Two years later, after another much-needed Finals win in Game 3 against the Lakers (Kite played for a championship all four years he spent in Boston, winning two), Bob Rubin of the Miami Herald wrote an 815-word column titled, “In 22 Minutes, The Joke Becomes the Hero,” railing on Kite’s reputation and making the case that Greg Kite was possibly the most fundamentally flawed player to ever have a meaningful impact on a basketball game.
It starts like this:
Let’s hear the sound of bones breaking and garbage cans being overturned. Strike up the Anvil Chorus, trip on the way up to the podium, then knock it over. We’re about to salute Ugly. We’re about to hail Klutz Power. This is for lummoxes everywhere.
And then it features this, equating Kite, I think, to a talking elephant?
He’s extremely big, extremely strong and extremely clumsy. Ever see an elephant count? Clump, clump, clump. That’s Greg Kite. Me got him. Oops, me hit him. Aw, me knock him down. Darn, me out of game. Clump, clump, clump.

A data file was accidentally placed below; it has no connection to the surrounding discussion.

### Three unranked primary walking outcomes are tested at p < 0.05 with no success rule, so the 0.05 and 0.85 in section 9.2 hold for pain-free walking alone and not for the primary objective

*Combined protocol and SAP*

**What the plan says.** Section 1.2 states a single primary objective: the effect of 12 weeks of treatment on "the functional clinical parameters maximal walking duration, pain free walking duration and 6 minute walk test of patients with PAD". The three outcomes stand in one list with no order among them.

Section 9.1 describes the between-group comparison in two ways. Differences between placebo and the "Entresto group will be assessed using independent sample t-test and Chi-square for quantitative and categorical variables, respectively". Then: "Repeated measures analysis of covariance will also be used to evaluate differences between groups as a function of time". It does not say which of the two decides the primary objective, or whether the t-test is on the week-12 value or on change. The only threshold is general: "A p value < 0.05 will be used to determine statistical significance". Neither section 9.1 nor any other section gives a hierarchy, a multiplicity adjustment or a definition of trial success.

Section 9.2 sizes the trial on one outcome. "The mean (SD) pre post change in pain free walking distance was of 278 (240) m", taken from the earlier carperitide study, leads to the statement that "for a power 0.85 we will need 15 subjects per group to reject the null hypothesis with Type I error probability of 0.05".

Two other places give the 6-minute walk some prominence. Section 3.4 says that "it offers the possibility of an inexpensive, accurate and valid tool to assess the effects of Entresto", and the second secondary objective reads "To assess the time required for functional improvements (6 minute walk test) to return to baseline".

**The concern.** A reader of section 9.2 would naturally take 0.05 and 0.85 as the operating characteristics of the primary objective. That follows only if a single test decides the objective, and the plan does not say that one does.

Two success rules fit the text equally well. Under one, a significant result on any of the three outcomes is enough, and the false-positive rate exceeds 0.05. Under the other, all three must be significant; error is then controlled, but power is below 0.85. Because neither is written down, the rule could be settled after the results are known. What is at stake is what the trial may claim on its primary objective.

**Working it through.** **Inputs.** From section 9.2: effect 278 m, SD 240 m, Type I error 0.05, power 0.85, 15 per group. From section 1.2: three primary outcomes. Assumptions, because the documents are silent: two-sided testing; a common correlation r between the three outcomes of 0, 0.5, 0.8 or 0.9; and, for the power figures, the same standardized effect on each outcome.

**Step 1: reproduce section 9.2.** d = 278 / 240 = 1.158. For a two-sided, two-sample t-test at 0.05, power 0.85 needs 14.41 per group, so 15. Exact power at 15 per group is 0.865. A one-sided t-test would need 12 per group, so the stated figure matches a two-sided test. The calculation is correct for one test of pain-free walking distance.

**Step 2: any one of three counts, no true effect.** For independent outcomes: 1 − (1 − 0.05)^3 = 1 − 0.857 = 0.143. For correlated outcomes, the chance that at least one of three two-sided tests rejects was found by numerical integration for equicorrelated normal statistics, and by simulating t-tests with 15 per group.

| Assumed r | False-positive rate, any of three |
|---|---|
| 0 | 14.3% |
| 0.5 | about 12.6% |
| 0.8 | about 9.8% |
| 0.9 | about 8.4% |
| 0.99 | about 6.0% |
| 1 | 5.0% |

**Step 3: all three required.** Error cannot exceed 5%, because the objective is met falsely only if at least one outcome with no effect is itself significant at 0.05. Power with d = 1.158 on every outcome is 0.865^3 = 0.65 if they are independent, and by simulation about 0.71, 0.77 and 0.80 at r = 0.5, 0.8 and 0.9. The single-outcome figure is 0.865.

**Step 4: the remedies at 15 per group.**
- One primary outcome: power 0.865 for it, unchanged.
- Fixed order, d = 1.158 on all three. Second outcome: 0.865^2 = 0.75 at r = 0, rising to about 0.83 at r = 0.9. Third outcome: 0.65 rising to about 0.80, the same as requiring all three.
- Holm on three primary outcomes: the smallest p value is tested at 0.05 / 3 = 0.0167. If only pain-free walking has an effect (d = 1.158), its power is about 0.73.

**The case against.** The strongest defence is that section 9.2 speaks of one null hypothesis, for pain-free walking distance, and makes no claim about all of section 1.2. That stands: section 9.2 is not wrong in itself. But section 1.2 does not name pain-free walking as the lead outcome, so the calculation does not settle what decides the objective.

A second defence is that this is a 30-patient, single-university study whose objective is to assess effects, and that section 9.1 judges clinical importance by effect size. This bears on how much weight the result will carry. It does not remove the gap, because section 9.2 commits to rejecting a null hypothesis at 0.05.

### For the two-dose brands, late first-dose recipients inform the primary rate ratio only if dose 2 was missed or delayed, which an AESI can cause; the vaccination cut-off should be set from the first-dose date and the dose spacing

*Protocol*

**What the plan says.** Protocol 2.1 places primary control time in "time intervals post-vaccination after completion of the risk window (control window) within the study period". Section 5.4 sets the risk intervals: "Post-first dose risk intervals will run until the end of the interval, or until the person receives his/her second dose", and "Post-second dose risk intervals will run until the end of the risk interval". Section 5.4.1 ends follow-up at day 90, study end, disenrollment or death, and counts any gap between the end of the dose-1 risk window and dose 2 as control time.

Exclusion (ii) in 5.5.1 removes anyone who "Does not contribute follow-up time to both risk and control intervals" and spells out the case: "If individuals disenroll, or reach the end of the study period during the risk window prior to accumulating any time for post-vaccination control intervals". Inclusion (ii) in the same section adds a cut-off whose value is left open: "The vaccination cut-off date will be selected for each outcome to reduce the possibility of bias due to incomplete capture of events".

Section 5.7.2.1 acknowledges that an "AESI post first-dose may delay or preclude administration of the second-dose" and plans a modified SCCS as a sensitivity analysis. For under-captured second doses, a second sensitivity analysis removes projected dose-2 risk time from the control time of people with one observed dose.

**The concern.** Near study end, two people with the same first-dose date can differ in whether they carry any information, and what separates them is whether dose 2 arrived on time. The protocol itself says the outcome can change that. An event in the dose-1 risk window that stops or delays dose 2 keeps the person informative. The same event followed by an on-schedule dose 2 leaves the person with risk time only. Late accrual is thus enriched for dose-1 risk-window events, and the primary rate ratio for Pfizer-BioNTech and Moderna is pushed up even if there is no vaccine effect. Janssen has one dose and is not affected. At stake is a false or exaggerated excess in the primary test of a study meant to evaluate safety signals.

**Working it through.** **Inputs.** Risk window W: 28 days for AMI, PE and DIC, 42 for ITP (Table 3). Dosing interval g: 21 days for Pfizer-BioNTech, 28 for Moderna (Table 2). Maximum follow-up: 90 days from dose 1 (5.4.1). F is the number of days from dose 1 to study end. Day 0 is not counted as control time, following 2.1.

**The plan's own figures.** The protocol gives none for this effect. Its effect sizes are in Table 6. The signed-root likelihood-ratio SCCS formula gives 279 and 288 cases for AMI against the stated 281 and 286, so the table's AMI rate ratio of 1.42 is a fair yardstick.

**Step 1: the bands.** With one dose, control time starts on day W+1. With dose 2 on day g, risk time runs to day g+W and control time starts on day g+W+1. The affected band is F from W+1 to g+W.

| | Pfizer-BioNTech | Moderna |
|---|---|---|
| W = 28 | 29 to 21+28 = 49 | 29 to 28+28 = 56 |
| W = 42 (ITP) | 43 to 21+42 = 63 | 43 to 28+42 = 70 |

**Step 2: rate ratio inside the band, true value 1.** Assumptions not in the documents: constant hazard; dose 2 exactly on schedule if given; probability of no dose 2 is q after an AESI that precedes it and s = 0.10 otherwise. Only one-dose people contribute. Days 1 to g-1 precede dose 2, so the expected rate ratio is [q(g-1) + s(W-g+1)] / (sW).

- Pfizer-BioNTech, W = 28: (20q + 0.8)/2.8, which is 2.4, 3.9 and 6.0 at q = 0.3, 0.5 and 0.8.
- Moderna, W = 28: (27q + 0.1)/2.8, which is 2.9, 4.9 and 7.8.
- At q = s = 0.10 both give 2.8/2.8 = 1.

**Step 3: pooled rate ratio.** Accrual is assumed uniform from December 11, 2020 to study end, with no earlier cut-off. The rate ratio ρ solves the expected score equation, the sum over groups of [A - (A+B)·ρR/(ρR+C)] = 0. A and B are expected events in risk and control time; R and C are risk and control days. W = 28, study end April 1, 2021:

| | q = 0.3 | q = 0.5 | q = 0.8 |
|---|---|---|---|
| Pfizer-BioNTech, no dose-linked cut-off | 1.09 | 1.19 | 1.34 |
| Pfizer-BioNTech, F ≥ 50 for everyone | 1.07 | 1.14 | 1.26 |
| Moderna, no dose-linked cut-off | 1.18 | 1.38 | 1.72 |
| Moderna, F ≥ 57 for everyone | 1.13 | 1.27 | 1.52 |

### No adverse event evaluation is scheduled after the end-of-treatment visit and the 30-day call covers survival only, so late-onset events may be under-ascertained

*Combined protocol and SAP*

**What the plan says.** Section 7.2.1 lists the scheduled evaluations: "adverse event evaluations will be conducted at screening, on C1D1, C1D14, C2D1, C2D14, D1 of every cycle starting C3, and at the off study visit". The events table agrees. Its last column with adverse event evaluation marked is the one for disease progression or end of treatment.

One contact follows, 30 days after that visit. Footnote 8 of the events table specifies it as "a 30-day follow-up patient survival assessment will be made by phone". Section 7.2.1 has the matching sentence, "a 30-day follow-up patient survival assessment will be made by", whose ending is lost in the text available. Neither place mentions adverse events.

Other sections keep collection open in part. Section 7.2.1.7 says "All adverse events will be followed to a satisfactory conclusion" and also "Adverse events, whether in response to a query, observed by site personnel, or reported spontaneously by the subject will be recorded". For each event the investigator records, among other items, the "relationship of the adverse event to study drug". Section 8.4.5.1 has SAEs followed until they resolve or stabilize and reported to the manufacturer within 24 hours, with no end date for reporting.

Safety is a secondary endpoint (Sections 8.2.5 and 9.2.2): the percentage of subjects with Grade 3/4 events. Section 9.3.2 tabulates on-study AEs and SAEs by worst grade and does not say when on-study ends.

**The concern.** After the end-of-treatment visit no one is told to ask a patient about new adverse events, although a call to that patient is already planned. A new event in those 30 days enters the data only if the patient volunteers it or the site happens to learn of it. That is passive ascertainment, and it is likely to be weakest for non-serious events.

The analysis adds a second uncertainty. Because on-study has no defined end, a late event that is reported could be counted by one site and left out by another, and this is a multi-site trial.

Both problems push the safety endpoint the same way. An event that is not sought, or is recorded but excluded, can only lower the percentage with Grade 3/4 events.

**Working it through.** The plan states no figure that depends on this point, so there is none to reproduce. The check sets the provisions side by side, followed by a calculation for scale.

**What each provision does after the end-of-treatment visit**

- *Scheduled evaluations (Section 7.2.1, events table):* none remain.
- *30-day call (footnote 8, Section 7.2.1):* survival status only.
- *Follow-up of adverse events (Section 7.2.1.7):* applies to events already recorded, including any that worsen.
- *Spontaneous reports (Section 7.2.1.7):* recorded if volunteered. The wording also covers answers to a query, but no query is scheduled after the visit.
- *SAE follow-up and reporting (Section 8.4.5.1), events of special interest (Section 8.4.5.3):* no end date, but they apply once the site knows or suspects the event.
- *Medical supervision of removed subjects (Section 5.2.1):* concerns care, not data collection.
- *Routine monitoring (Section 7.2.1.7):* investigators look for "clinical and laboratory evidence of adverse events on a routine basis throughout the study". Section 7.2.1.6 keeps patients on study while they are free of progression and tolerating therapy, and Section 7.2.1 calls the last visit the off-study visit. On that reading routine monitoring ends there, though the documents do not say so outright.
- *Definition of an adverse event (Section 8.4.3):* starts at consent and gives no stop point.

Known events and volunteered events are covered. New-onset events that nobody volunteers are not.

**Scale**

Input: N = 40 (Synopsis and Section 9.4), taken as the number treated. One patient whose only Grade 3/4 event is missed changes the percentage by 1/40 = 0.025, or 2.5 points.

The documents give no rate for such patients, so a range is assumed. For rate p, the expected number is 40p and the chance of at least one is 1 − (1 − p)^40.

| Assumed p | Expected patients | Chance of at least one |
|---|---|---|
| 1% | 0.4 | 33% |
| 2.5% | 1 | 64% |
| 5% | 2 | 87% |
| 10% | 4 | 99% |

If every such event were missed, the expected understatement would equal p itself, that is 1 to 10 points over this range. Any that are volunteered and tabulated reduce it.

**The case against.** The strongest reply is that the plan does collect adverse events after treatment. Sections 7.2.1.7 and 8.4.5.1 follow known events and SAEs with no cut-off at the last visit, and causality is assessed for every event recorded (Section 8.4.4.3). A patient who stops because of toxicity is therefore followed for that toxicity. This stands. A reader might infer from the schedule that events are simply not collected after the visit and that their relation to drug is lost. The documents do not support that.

And there’s this quote from Larry Bird, chronicler of America:
“If he took his frustration out in a game they [sic] way he does in practice, he’d kill someone. I just get out of his way. Truth is, Greg don’t have a lot of talent.”
But after the lengthy setup, Rubin warmly, and rightly, gets behind Kite, who pulled down nine critical rebounds that night despite scoring no points:
He didn’t turn into Michael Jordan. He pushed, hacked and whacked five fouls’ worth. He sweated and drooled all over Kareem. But the Celtics probably would not have won without his 22 minutes, and if they hadn’t won, they’d be dead. The crowd recognized his contribution and saluted it. Greg Kite, Savior. It was crazy. It was funny. It was unbelievable. It was wonderful.